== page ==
Syed Suhail Yaqoob
It was just another day. Same stars and same night, no changes we recorded on the carpet of sky. However breeze was in the air, some calmness prevailed and the music of gushing water reached down in the depths of rooms and souls.I t seems just another day except these few adjustments. Kashmir’s nights are both hot and chilled; fear of those unknown walking the deserted streets in the nights and the chilled romantic air, a combination of gross contradictions. We never knew that the storm is on way. It was just around 6 pm, when the carpet of night had fallen on our beloved land. Whatsapp and Facebook flashed the news that militant commander, Burhan Wani, had been killed in an encounter with Indian forces. There were his pictures doing rounds; a picture showed him lying on a street, with blood splashed across his body. The body must have been lying there for a long period of time, as the blood had dried up. His blood dried up, but as I could guess, the blood of young boys boiled beyond range. I could see their grim faces, murmuring with themselves something, which I could not guess. They refused to accept the Burhan’s death. One boy was standing very far, with moist eyes, refusing to say anything, but his silence said it all. His look on us said it all. We were stunnned, as if bitten by snake. Women came out, refusing to accept the reality.
Then it dawned on them that the inevitable had happened. Burhan Wani had been killed in a fire fight with the Indian forces along with his fellow militants. Suddenly, the loudspeakers burst into patriotic songs; it was a confirmation of his death. One particular song which went as a dragger into our chest was “Aye Rahe-Haq ke Shaheedo………”. All were mourning, the chilled breeze made them restless and every boy on that stream felt as if bitten by ants. Suddenly cars arrived, loaded with young boys- hundreds of these-, determined to travel to Tral, Wani’s home town. They speed up the cars and lost in the dark carpet of night. Few remained there, mourning. Indian news channels branded him a terrorist, a hard core terrorist; his smiling and bubbly face seemed to contradict them. The breeze spewed blood into our hearts and pinched us all night. We took turns in our beds- restless all night.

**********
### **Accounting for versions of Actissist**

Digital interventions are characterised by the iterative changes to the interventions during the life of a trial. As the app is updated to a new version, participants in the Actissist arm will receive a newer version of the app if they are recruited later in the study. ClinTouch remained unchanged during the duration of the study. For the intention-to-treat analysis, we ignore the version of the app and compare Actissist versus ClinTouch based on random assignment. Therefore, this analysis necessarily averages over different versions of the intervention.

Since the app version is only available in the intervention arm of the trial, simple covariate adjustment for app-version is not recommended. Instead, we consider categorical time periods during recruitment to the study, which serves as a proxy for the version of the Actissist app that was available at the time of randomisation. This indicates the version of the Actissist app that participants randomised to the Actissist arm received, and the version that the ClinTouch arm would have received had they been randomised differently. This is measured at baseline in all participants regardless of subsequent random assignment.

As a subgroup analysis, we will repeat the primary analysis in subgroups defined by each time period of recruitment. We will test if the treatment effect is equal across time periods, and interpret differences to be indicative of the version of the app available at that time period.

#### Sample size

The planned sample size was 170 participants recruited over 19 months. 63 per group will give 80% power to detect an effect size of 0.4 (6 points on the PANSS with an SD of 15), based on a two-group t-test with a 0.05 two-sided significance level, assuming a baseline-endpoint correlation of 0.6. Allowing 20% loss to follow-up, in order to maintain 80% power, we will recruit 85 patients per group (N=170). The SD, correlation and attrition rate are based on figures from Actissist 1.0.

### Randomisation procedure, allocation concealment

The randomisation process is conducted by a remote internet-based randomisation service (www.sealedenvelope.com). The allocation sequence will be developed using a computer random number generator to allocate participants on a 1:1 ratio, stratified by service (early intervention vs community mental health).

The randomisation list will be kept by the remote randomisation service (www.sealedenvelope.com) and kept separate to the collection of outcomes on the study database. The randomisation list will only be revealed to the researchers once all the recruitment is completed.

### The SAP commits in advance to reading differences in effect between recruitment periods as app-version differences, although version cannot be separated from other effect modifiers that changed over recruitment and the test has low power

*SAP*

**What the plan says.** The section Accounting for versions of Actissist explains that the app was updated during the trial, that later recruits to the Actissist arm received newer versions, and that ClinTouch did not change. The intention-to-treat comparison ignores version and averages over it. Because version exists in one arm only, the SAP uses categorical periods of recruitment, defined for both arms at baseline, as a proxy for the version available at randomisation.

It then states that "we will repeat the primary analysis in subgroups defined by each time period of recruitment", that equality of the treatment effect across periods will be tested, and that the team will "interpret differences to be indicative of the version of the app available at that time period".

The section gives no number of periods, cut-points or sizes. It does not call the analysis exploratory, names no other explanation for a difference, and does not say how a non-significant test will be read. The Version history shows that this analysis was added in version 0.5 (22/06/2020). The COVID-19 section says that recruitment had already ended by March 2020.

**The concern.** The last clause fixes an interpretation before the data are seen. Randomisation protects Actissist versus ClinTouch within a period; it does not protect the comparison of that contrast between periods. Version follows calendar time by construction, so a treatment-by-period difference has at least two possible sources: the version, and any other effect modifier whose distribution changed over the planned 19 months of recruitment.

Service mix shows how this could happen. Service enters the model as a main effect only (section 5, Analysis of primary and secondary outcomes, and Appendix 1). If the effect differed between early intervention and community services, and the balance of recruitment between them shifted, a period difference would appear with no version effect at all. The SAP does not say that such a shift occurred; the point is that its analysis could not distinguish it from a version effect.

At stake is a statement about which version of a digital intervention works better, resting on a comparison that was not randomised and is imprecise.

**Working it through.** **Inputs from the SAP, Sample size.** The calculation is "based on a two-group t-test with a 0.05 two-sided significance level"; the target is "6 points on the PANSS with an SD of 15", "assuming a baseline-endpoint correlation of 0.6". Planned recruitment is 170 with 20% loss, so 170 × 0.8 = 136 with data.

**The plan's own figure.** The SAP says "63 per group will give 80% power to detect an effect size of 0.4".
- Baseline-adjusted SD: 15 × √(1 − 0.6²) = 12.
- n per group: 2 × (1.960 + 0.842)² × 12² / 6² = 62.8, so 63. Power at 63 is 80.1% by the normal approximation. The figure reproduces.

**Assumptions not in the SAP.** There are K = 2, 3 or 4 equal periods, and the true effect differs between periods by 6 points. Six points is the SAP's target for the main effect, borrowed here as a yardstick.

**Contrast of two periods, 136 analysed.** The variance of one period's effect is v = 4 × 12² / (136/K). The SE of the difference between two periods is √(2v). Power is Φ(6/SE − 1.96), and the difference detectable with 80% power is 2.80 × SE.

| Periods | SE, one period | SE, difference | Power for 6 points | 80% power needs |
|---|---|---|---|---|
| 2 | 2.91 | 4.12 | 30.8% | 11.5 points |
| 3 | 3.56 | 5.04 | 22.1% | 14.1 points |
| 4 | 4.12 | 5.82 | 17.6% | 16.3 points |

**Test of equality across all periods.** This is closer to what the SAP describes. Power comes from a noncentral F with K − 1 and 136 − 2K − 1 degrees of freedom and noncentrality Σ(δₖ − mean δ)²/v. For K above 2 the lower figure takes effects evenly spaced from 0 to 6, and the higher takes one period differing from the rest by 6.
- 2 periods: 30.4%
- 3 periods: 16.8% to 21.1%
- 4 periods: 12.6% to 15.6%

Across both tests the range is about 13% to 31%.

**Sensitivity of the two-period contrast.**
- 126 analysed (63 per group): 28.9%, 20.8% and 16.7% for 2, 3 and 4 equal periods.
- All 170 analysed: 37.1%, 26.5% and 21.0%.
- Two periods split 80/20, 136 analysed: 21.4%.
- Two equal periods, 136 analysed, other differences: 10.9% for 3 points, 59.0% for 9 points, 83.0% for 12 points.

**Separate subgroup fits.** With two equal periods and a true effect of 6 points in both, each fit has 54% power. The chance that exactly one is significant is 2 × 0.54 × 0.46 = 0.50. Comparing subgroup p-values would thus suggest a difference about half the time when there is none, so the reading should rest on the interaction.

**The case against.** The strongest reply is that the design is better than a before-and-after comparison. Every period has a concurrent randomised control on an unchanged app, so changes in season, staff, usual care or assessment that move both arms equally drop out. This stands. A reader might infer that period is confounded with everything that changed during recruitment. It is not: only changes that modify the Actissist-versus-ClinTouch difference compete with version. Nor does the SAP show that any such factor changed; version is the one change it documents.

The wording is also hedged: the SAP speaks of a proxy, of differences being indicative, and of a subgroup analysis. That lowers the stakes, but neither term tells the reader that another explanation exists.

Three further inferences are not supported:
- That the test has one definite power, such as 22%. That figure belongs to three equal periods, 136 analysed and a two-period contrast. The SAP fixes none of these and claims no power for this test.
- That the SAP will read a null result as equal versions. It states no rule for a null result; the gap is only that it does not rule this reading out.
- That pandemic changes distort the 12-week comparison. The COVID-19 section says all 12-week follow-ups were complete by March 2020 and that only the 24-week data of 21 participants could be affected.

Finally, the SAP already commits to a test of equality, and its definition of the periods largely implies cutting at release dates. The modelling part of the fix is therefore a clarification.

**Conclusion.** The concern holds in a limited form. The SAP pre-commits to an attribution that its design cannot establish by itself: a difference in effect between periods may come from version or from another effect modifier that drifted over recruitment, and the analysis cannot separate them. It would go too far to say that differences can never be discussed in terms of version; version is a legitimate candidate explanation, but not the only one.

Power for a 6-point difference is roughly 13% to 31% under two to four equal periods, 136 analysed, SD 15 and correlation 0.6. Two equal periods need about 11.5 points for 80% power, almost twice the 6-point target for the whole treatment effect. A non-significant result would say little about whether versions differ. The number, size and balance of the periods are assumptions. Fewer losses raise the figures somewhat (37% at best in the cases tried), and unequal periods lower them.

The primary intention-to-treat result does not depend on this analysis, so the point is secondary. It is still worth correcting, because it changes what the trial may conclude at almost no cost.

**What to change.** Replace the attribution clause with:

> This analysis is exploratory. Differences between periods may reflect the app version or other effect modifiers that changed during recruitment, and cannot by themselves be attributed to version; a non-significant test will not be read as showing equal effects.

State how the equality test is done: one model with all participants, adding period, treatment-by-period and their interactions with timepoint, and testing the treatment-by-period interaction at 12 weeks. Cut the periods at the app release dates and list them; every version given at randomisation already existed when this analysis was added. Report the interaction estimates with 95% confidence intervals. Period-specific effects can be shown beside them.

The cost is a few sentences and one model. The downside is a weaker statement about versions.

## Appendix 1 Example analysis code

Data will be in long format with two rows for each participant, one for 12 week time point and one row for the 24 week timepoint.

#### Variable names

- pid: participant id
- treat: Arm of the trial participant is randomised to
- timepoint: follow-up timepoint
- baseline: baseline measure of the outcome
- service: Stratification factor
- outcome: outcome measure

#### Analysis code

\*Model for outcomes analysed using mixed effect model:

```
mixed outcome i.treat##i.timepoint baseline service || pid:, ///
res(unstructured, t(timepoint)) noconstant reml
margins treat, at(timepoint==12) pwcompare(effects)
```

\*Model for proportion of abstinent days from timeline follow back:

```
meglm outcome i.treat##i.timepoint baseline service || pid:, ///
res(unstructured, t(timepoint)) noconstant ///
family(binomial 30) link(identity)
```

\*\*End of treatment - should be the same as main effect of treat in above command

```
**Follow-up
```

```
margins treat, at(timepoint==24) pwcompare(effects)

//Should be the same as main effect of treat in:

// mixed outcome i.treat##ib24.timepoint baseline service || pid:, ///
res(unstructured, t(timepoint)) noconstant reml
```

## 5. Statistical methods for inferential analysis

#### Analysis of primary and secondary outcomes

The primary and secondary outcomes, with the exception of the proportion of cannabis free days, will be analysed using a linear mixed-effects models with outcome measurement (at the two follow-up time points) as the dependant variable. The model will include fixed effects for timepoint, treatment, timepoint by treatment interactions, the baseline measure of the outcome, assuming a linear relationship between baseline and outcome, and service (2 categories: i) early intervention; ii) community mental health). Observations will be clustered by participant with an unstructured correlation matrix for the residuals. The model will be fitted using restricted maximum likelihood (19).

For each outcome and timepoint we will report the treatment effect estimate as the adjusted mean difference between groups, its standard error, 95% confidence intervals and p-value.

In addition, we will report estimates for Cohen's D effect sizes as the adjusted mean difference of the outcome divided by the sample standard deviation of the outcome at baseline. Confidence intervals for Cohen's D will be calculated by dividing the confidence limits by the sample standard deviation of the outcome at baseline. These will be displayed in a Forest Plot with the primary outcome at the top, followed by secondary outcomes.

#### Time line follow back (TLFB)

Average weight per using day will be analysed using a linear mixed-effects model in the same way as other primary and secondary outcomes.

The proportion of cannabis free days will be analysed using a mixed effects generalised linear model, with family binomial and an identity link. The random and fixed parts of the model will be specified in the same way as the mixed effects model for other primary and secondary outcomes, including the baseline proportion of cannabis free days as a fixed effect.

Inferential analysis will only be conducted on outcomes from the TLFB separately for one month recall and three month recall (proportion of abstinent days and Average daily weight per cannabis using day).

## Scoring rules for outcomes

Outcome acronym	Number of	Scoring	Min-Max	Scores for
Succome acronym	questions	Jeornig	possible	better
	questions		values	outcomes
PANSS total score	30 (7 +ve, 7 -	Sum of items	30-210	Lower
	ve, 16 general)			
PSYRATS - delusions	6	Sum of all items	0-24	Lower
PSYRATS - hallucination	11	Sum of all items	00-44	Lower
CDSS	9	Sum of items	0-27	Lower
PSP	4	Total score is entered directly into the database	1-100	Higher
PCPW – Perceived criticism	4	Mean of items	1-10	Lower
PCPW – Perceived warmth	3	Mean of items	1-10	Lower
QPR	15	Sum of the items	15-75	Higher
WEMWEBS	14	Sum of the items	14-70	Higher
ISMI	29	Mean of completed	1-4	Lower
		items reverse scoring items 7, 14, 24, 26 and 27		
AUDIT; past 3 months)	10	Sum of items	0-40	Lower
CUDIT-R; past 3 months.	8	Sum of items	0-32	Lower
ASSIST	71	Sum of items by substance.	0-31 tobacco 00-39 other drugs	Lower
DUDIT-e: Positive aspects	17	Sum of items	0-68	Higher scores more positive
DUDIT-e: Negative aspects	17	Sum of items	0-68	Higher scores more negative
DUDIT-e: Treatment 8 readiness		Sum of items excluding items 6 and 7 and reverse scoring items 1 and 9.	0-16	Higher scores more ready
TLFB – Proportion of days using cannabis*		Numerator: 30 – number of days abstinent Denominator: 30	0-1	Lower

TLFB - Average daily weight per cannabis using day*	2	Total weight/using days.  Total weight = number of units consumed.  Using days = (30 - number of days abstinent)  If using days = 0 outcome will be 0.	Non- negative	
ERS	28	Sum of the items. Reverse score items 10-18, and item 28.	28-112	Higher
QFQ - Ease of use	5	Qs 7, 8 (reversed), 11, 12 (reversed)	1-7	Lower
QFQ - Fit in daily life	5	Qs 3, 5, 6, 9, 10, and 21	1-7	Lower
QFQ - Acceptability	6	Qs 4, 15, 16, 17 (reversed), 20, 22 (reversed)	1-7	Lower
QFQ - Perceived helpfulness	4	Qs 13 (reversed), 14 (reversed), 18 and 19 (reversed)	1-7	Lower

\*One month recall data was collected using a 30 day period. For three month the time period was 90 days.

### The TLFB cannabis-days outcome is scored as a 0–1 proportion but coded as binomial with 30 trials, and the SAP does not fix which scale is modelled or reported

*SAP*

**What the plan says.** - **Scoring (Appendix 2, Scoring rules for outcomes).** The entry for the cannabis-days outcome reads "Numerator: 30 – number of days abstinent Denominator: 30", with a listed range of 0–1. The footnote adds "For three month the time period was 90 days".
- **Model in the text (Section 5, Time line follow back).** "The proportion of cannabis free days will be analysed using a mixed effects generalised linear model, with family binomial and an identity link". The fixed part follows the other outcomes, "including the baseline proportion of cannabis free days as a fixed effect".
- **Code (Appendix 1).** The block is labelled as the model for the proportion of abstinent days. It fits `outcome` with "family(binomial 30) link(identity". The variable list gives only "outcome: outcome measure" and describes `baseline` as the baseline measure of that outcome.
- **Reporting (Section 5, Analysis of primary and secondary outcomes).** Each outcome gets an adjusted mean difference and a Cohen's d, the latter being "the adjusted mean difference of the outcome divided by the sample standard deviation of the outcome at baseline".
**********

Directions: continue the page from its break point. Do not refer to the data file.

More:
Finally, it was day break. What I could gather was that a mass human civilization was on migration towards Tral, to pay respects to one of their favorite militant commanders. Cars were filled, tractors were filled. All were going on in one direction, and that was Tral.
I felt it resembled the Jewish Exodus when they left Egypt. Touching scenes recorded my eyes, women walked barefoot , chanting patriotic and woeful songs, which stunned and threw chill into our bodies. Women of Kashmir are best at depicting the political conditions through songs. They chanted slogans, barefooted, cursing the oppressor, for all days to come. We found no Indian forces on roads; the government was caught off guard. It had not anticipated the repercussions of killing Burhan Wani.
We reached Kashmir’s only link with India, the road that connects Srinagar to India. On that day, I could see that though the road would exist in toto, the road of sympathy for India and pro-Indian parties would get blocked, never to open again. The road to India got submerged right on that day. Pro-Indian political parties lost all ground; it was mayhem there. Food, sweets and juices were distributed to cater to the swelling population. We reached the dense forests of Tral; mighty mountains welcomed us.
We could get he was sheltered by these forests all though these years. There was no space for the cars to move in the middle of Tral. The rush of people had choked the town completely. People were struggling to move ahead, the sea of people were coming from the other side as well. There was meticulous planning by the local people; they managed to arrange all these people without a single traffic jam.
We reached Tral. We could see only people, wailing, chanting pro-Burhan slogans. It was a sea of people. Somehow we struggled to reach his home: not an atom of space was left. The home was decent-an upper middle income group. Burhan was held atop. His body swam in the arms of people due to pressure, the air was chocking. People fainted due to hotness, sloganeering boiled blood. His father showed extreme composure. He was still as a rock, his other relatives as well. The pressure swelled so much it brought down the outer wall of his home.
Then finally we had a look of the most famous man in Kashmir then. He was a boy of just around 23 years of age. He looked so tender; the images of him were completely different what we saw. He was not young, but a child. He seemed pale, I guess due to loss of blood. A small hole was around his chest and head. But he seemed asleep, as if calm and at peace. We could not figure out the aroma around him. He was taken to Eid-Gah where more than 40 funerals were held, the highest in the history of Kashmir. As his funerals were held, his father helped to dig the grave of his other son; the brothers were laid next to each other for eternity. The father’s composure threw chills around our body, he seemed calm and people around him could not figure out how and why? All they did was raise passionate and emotion laden slogans. He went down the grave and cleared it. All left, but the anger was visible on their faces.
The next two months Kashmir saw brutality. Thousands were arrested, hundreds were shot dead and many hundreds were blinded .This era penetrated into the minds of people especially young. It’s not only I who remember it. We, Kashmiris, shall remember it for eternity.
The author teaches at Kashmir University and can be mailed at firstname.lastname@example.org